Part Two of the Top 10 Frequently Asked Questions (FAQ) about workers’ compensation in Pennsylvania

Posted over 1 year ago. Applies to Pennsylvania, 3 helpful votes



6. What paper work might I see after I notify my employer of my injury?

Notice of Compensation Payable (NCP); Statement of Wages; Temporary Notice of Compensation Payable (TNCP); Medical Only Notice of Compensation Payable; Notice of Denial; Authorization for Medical Records; Employee Verification Form; Supplemental Agreement; Final Receipt.


7. What is an Independent Medical Exam (IME)?

Under the Pennsylvania Workers' Compensation Act, the employer/insurance company is entitled to have the injured worker examined by an IME doctor of their choosing every six months at a reasonable time and place. The doctor's fees and your travel expenses are paid by the workers' compensation insurance company. The doctor will also review your medical records, take a medical history and perform a brief exam. The defense hired doctor can recommend testing or procedures that are necessary, involve no more than a minimal risk, and are not unreasonably intrusive. The IME doctor's opinion is often used to try and modify or terminate your benefits. You can request to have a friend or relative accompany you. You cannot record or videotape the exam without the consent of the doctor. Keep in mind that if you do not attend an IME, the insurance company can file a petition to stop your benefits until you do attend.


8. What is an Impairment Rating Exam (IRE)?

If you have been receiving temporary total disability workers' compensation wage loss benefits for two (2) years (104 weeks), the employer or its insurance company likely will ask you to see a doctor for an Impairment Rating Evaluation (IRE). In almost all cases the IRE results limit your eligibility for future workers' compensation wage loss benefits based on your percentage of whole body impairment.However, the employer's/insurance company's request for an IRE must be made in a timely fashion (within 60 days after you have received 104 weeks of temporary total disability benefits). If it is not, the employer/insurance company cannot automatically limit your future eligibility for benefits. Therefore, it is important to determine if any IRE request you receive is timely.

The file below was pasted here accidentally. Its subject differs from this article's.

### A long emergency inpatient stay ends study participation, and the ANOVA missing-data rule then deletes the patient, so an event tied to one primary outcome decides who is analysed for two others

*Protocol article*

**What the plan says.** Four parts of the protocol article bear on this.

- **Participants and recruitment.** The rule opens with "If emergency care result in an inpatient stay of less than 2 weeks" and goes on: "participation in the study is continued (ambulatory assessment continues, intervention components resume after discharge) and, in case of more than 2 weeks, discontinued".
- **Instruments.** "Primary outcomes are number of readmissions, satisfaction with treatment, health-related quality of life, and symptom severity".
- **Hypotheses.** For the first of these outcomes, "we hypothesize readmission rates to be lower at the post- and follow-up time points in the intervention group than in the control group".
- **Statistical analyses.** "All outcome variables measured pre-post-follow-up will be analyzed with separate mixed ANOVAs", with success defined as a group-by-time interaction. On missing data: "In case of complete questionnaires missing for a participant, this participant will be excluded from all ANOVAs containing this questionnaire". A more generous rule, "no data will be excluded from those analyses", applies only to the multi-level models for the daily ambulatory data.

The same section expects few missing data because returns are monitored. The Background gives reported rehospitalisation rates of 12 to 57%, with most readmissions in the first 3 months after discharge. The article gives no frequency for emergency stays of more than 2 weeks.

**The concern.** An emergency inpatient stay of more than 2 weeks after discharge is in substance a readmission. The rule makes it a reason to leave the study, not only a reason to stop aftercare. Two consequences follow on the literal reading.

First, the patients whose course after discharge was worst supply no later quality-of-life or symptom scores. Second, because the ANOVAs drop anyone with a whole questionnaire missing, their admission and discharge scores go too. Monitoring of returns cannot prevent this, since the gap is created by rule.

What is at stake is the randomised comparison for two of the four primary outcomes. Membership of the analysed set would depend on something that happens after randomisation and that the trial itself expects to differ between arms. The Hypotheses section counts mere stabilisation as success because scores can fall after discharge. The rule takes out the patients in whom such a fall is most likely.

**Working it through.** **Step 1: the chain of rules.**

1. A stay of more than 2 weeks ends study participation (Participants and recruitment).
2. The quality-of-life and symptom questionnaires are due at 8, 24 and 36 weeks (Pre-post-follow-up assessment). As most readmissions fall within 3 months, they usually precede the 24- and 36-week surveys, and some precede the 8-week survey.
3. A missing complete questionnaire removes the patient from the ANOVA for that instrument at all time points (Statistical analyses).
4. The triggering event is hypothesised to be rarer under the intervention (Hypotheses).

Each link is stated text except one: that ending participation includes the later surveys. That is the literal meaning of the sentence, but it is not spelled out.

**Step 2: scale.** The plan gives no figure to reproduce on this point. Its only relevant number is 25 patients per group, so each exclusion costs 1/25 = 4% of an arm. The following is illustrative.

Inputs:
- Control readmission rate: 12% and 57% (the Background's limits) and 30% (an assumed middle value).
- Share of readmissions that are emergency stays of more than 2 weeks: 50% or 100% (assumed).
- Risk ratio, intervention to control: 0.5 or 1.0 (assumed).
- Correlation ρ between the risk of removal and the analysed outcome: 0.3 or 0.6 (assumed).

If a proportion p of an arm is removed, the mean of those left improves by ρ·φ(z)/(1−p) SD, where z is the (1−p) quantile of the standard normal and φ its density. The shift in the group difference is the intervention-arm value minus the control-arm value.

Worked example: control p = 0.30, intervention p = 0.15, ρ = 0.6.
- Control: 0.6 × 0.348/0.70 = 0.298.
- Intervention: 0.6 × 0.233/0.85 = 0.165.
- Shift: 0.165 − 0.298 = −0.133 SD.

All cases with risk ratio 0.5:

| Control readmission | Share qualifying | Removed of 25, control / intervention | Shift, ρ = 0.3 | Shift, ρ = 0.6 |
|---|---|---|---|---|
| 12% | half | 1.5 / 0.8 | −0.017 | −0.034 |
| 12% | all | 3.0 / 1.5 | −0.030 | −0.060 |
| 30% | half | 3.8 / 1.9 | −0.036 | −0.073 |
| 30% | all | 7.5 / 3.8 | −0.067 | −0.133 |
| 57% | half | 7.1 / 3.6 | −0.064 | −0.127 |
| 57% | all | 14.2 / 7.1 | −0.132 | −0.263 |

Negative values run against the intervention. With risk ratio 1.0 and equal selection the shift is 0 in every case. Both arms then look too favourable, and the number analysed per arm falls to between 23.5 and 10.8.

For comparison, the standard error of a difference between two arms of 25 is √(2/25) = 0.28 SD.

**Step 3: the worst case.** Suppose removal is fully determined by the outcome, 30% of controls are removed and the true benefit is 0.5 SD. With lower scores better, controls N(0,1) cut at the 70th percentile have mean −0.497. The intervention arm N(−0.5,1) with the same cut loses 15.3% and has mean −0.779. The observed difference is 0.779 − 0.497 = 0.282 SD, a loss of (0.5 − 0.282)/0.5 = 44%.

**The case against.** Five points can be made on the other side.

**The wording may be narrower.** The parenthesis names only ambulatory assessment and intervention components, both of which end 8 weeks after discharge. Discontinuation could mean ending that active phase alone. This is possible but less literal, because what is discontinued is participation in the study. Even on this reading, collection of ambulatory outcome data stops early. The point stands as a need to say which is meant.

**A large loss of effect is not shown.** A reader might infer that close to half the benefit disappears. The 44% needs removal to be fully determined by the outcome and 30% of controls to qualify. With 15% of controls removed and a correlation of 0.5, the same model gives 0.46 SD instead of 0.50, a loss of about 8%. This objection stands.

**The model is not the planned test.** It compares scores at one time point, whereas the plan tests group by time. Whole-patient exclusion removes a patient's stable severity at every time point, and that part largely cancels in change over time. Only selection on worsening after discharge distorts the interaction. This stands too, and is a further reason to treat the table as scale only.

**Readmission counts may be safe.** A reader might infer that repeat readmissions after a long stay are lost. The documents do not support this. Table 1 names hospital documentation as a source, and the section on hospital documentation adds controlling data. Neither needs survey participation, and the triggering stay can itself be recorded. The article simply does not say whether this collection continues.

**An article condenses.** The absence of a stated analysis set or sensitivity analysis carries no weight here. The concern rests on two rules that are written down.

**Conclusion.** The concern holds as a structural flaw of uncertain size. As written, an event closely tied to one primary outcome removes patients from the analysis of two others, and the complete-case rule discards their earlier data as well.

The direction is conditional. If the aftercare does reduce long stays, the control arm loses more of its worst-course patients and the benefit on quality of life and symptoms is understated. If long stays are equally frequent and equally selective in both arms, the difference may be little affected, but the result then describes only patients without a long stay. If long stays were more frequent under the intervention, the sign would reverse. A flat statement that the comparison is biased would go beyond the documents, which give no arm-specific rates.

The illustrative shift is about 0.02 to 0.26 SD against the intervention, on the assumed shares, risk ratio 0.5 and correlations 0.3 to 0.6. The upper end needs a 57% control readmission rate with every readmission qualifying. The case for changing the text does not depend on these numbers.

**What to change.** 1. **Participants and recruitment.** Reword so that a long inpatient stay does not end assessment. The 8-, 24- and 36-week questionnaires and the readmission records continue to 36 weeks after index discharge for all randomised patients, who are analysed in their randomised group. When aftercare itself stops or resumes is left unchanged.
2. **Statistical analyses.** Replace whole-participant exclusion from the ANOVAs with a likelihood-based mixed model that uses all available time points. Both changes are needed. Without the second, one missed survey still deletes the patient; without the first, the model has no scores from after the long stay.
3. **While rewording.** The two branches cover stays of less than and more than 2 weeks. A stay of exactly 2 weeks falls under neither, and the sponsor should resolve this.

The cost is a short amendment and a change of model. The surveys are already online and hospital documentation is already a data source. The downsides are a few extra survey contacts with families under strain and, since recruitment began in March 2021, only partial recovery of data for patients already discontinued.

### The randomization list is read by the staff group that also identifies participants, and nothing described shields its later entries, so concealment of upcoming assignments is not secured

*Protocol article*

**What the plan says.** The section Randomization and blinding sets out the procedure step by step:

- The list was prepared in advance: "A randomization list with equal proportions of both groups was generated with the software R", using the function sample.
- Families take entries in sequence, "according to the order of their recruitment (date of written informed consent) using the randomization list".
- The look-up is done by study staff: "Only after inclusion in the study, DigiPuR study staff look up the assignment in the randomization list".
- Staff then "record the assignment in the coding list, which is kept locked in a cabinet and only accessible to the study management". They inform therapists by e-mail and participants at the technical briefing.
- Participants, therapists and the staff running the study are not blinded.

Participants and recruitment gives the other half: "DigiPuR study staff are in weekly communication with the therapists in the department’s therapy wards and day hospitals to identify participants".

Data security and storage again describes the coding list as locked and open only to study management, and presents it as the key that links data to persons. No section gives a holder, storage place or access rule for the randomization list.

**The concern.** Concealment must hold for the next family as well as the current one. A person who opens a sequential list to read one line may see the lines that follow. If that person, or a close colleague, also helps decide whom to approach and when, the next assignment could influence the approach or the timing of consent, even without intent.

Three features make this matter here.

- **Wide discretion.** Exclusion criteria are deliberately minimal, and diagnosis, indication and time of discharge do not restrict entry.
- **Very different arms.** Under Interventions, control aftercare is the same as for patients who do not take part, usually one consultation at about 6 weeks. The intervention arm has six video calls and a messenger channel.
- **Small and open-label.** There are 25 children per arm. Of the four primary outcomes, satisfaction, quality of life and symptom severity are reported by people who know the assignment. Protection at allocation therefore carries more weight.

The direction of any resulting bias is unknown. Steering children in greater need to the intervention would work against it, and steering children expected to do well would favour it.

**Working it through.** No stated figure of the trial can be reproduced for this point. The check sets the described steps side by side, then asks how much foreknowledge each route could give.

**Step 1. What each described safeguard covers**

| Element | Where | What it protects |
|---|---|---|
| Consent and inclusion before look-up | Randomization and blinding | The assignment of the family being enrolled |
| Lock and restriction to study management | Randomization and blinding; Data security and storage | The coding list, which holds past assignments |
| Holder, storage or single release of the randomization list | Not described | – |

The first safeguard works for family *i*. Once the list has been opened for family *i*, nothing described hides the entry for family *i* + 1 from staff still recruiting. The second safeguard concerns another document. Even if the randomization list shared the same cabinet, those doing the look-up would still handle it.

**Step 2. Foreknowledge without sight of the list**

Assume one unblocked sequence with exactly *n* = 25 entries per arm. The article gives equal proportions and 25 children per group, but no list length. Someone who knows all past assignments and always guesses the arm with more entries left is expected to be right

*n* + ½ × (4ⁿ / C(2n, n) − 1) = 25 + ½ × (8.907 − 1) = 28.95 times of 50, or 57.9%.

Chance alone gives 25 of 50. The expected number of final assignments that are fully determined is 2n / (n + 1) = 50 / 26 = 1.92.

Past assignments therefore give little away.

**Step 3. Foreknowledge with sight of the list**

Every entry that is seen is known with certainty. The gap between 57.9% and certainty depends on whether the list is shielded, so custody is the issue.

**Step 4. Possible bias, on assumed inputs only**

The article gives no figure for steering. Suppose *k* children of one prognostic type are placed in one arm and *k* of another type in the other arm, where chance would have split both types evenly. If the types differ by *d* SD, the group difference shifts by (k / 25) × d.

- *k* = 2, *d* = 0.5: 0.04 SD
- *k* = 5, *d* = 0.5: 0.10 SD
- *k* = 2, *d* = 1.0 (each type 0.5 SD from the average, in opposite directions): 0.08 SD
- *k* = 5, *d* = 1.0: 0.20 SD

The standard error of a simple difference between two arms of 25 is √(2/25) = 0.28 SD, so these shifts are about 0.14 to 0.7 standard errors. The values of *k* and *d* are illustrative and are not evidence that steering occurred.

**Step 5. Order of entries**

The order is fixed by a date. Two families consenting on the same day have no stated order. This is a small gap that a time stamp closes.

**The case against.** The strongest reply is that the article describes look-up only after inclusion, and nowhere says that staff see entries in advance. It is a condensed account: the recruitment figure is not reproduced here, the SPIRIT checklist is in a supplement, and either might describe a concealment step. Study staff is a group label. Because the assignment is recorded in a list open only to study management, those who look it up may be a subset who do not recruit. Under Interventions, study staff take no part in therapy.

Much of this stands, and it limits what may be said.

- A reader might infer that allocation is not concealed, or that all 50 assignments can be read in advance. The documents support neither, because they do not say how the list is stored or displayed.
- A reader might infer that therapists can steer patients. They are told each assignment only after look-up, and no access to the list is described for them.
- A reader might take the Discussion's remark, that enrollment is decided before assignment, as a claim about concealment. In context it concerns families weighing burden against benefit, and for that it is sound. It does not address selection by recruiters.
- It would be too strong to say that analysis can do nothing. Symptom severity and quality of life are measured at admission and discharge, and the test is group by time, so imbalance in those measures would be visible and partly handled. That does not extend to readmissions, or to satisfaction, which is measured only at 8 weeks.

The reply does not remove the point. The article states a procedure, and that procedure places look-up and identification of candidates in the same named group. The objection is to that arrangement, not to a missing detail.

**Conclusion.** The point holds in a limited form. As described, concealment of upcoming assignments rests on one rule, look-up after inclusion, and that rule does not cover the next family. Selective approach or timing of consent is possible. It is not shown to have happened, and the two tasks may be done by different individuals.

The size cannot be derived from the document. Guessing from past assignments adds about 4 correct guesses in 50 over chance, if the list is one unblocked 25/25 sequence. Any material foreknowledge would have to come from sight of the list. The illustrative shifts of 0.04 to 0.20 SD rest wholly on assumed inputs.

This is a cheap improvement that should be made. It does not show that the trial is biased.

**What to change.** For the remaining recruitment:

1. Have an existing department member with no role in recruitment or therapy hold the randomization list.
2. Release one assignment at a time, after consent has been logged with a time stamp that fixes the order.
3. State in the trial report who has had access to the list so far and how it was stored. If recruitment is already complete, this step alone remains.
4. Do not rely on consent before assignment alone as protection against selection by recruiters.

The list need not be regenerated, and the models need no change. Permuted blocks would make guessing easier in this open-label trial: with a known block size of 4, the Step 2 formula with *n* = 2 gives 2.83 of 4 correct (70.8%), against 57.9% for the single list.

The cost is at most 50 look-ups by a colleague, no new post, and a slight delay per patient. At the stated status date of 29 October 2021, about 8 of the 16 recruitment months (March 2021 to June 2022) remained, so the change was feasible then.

9. Is it possible to settle my claim for a lump sum?

Yes. Many cases can be settled via a Compromise and Release Agreement (C & R). The insurance company can offer you a lump sum payment to fully resolve your entire claim or just the wage loss or medical portion of your claim. Relying on an experienced workers compensation attorney is the best was to maximize your recovery and make sure that all of your rights are being protected. Making sure your paper work is properly completed is also important because of the effect it may have on Social Security Disability payments. If the insurance company is bringing up settlement you should contact us immediately.


10. Do I Really Need a Lawyer to Represent Me in My Workers' Comp Claim?

The insurance company will certainly have a lawyer and this can place you at a severe disadvantage if you do not retain a lawyer as well. Workers' Compensation is very complicated and it can be extremely difficult to win a case without an attorney. Attorneys who concentrate their practices in workers' compensation know the law and procedures. Thus, having a good attorney can make the difference between winning and losing a case or between getting a large lump sum settlement or a small one. We recommend that you contact an experienced attorney as early as possible in this process. Because of the contingent nature of representation, you do not need to pay an attorney until they go to a hearing on your behalf or settle your claim for you.

Additional Resources

Norfleet and Lafferty, LLC FAQ

Francis J. Lafferty, IV Google+ Page

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